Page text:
Home  |  About us  |  Editorial board  |  Ahead of print  | Current issue  |  Archives  |  Submit article  |  Instructions |  Search  |   Subscribe  |  Advertise  |  Contacts  |  Login 
  Users Online: 2084Home Print this page Email this page Small font sizeDefault font sizeIncrease font size  
Year : 2012  |  Volume : 3  |  Issue : 2  |  Page : 62-65

Health outcome and safety assessment of a fixed dose combination of Amantadine, Paracetamol, Chlorpheniramine maleate, and Phenylephrine introduction in India: A prescription event monitoring study

Glenmark Pharmaceuticals Ltd, Corporate Enclave, Mumbai, India

Correspondence Address:
K Krishnaprasad
Glenmark Pharmaceuticals Ltd., Corporate Enclave, 3rd Floor, BD Sawant Marg, Chakala, Andheri (E), Mumbai - 400 099
Login to access the Email id

Source of Support: None, Conflict of Interest: None

DOI: 10.4103/2229-3485.96447

Rights and Permissions

To assess the likely impact of a fixed dose combination (FDC) of Amantadine, Paracetamol, Chlorpheniramine maleate, and Phenylephrine on the health outcome and safety profile arising from the complementary action of amantadine and other ingredients, we conducted a Prescription Event Monitoring study for patients with suspected Influenza symptoms who were prescribed this FDC in 'real life clinical settings' or clinical practice. Between August 2010 and March 2011, Questionnaires were sent to doctors who provided data on the health outcome or safety profile. Sedation and allergy, including rash, were noted in few of the patients. None of the patients reported any major events. Most of the patients (60%) were initiated on FDC therapy within the first 24 hours of symptom onset. Even as a significant proportion of the patients (24.9%) had a concurrent history of allergy / rhinitis including asthma, few of them (4.1%) reported lack of improvement and had to be complemented with antibiotics. The FDC of Amantadine, Chlorpheniramine, Paracetamol, and Phenylephrine was found to be safe and well-tolerated when administered to patients within the first 24 to 48 hours of symptom onset.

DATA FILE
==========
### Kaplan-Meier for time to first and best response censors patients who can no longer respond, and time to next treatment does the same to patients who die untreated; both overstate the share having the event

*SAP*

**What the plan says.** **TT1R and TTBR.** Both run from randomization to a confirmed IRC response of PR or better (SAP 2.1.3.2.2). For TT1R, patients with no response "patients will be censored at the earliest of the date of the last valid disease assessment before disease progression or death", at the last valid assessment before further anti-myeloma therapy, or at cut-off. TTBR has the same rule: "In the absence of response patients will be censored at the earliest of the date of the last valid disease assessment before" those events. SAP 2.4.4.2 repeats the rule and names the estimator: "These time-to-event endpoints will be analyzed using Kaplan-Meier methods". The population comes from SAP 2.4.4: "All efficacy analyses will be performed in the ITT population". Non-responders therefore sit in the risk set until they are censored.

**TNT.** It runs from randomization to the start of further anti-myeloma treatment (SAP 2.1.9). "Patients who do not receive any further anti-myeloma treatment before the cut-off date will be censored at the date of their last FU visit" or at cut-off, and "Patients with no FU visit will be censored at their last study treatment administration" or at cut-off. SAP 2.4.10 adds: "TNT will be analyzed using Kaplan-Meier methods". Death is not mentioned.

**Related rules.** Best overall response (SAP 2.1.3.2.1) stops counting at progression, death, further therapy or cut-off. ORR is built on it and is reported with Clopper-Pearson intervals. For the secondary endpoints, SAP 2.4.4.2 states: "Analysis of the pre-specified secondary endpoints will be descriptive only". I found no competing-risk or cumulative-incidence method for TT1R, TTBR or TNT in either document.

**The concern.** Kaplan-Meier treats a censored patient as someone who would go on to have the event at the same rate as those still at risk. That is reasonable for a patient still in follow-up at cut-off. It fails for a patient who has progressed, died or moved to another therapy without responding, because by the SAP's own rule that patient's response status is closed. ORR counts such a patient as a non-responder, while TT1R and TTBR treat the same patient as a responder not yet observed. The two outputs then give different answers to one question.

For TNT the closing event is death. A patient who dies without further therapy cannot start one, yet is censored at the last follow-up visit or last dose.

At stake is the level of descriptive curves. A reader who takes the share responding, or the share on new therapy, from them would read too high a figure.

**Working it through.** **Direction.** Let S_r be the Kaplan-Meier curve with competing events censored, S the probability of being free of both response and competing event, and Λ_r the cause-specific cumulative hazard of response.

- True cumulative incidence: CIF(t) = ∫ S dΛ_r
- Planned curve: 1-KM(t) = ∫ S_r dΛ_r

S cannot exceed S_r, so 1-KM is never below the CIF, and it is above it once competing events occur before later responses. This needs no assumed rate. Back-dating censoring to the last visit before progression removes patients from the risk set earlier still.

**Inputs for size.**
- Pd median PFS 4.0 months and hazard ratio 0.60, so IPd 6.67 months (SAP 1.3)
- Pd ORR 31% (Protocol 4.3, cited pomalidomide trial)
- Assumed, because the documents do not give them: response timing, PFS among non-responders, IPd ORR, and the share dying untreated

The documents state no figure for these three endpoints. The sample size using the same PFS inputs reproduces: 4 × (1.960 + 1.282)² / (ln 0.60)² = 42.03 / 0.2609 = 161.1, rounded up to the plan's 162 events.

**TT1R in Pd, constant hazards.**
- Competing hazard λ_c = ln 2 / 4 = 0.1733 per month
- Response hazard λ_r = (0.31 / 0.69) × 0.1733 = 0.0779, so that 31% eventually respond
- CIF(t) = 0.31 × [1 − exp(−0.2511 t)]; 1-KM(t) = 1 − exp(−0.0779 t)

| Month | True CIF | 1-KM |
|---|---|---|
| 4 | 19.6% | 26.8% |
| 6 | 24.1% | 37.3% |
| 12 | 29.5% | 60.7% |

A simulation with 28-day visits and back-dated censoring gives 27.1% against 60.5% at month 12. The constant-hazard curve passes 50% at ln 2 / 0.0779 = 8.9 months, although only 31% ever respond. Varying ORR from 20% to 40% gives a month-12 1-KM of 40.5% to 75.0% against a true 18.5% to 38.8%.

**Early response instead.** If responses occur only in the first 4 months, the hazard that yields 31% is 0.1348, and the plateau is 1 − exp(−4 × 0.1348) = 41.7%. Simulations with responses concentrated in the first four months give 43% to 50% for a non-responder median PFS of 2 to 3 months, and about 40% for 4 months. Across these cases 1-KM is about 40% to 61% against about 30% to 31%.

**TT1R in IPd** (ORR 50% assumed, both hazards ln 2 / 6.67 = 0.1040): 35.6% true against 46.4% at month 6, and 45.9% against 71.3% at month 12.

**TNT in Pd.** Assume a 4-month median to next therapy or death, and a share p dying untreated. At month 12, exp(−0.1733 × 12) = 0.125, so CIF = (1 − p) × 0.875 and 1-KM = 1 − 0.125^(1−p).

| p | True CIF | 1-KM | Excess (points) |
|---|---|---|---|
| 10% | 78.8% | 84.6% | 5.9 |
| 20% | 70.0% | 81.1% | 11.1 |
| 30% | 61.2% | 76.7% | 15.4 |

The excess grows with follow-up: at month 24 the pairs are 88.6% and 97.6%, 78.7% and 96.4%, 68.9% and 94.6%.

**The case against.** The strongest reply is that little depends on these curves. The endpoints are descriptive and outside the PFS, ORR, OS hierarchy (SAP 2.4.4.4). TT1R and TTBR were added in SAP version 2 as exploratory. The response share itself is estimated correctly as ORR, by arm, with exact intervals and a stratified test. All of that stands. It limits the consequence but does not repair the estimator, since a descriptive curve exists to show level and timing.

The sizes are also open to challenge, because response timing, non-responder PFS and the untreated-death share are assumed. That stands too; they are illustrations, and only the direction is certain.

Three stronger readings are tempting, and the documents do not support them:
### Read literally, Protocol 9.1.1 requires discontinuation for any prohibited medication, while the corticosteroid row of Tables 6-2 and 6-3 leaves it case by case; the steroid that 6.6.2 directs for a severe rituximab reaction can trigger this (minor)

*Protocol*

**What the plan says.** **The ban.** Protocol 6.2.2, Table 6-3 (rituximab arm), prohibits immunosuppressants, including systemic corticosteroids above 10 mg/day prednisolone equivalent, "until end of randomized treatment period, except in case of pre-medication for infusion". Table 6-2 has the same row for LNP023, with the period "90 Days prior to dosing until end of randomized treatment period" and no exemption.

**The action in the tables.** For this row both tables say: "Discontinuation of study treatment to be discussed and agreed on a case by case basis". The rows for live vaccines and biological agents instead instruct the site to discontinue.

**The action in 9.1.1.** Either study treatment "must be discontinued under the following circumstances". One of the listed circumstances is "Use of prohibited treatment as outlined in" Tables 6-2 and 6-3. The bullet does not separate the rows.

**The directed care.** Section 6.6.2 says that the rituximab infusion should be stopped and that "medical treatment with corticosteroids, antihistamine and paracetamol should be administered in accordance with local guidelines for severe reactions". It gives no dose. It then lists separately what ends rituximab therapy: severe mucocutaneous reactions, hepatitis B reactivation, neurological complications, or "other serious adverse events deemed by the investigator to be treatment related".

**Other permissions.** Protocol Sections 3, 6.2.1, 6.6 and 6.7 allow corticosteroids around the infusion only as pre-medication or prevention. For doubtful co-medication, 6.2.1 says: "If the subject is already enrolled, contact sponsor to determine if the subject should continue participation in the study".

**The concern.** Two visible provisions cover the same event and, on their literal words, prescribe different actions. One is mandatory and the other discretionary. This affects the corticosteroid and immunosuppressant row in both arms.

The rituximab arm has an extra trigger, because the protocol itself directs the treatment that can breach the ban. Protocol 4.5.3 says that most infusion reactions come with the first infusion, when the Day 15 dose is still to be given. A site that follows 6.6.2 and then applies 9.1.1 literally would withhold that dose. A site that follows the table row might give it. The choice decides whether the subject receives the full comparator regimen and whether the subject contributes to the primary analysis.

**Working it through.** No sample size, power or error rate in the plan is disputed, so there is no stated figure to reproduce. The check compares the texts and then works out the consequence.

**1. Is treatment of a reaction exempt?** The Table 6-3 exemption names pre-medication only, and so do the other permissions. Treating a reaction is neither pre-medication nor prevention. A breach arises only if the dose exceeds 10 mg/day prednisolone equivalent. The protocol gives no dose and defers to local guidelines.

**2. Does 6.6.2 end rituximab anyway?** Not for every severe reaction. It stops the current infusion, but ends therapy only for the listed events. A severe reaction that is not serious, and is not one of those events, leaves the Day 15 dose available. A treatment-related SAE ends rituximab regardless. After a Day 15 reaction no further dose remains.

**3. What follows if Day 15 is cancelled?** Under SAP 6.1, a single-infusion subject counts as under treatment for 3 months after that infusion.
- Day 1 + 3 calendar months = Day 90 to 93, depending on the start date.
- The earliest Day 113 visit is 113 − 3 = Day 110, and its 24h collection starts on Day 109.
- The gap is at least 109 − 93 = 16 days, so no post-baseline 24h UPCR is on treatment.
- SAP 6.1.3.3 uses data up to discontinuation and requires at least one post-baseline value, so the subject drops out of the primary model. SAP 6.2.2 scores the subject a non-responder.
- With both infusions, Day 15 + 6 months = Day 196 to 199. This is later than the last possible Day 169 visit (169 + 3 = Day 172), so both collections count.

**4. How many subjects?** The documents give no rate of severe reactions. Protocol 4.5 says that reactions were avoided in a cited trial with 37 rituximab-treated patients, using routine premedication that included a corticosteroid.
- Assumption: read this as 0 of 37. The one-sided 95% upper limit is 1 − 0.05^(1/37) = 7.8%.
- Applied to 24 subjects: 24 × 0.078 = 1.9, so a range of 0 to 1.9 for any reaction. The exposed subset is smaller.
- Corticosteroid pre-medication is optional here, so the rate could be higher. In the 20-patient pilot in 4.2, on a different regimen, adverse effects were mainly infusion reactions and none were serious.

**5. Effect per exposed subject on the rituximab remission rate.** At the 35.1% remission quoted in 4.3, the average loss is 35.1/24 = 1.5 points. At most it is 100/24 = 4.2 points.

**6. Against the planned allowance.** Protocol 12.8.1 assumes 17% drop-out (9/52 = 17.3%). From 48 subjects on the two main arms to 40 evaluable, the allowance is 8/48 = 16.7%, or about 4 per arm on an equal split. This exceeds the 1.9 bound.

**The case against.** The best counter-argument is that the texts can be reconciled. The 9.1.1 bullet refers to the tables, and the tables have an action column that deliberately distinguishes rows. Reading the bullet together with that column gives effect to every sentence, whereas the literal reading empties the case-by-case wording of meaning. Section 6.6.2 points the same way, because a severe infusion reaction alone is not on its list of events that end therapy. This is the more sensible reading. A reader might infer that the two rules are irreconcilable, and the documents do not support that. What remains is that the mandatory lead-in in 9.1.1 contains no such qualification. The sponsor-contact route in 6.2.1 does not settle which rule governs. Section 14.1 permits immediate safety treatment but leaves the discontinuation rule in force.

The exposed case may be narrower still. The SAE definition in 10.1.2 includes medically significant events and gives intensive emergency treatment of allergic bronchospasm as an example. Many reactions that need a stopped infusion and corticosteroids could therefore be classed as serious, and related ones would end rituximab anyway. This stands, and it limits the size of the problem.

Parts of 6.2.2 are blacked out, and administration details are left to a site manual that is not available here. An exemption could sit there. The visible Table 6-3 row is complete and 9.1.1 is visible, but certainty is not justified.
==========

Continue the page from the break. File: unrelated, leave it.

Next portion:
Print this article     Email this article
 Next article
 Previous article
 Table of Contents

 Similar in PUBMED
   Search Pubmed for
   Search in Google Scholar for
 Related articles
 Citation Manager
 Access Statistics
 Reader Comments
 Email Alert *
 Add to My List *
 * Requires registration (Free)

 Article Access Statistics
    PDF Downloaded548    
    Comments [Add]    
    Cited by others 2    

Recommend this journal